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NY Times: Open-Source Software Arouses Researchers' Curiosity

Apr 20, 2000, 14:43 (0 Talkback[s])
(Other stories by Virginia Postrel)

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"When technology stocks took their sharp tumble last week, many companies appeared to lose one of their most important assets -- the ability to lure talented employees with options. To attract and hold the best, you have to offer the chance to strike it rich."

"Or do you? What are we to think when the best of the best -- the elite programmers that industry wisdom deems 100 times more productive than the typical competent coder -- donate their precious time to develop software anyone can use without charge? That is the puzzle the open-source movement, most famous for the Linux operating system, presents to economists."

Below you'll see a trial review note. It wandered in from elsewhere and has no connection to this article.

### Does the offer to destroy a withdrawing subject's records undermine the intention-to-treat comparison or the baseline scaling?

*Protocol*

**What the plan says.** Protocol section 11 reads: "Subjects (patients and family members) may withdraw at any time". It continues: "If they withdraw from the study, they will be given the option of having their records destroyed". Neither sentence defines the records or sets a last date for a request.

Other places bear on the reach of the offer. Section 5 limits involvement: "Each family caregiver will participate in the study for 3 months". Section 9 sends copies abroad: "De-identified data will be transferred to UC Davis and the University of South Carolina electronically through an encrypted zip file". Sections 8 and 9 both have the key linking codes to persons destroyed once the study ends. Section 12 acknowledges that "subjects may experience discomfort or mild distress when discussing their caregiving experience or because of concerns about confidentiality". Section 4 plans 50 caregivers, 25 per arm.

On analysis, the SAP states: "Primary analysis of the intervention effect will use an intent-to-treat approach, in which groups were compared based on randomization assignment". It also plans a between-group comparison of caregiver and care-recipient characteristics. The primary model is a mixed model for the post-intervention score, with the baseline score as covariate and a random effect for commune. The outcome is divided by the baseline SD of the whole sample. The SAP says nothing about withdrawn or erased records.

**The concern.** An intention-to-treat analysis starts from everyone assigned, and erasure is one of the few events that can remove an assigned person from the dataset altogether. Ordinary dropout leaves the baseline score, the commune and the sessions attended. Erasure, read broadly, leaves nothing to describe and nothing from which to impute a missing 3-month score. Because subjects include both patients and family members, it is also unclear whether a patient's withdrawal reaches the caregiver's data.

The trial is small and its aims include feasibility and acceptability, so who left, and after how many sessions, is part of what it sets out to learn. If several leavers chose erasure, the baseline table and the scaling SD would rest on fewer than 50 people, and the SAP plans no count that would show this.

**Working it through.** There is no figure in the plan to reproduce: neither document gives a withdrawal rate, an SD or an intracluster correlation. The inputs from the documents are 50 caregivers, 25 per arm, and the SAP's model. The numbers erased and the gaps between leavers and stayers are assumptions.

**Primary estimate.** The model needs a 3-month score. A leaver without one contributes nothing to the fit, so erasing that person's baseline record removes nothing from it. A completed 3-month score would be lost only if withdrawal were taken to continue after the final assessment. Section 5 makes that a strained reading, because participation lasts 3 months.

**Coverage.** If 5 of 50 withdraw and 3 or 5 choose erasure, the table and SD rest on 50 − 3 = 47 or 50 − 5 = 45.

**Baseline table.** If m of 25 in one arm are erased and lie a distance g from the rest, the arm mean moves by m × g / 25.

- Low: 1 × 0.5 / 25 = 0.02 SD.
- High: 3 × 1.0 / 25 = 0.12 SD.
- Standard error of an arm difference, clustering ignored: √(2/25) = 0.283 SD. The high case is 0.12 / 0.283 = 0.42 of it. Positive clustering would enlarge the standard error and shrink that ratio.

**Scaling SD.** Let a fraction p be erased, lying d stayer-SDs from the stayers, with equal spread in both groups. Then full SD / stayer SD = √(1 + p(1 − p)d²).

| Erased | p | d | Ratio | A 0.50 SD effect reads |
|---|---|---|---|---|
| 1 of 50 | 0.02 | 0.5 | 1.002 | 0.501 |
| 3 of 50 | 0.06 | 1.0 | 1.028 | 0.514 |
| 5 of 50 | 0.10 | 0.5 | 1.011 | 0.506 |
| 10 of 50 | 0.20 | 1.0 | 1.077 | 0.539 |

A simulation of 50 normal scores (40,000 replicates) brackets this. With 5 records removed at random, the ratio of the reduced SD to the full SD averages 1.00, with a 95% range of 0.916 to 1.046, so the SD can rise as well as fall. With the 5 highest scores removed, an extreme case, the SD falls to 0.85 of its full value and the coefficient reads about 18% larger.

"Unlike most commercial software, which comes as incomprehensible "ones" and "zeroes," open-source programs always include the source code, written in a programming language like C++. Any programmer can look at the code and change it to fix bugs or add features. Programmers contribute such patches to the user community by sending them to a central authority, recognized as the project leader. That person (or small group) decides which changes are good enough to become part of the recognized version of the software that is available to everyone. For instance, Linus Torvalds, the creator of Linux, screens patches for the core portions of that operating system."

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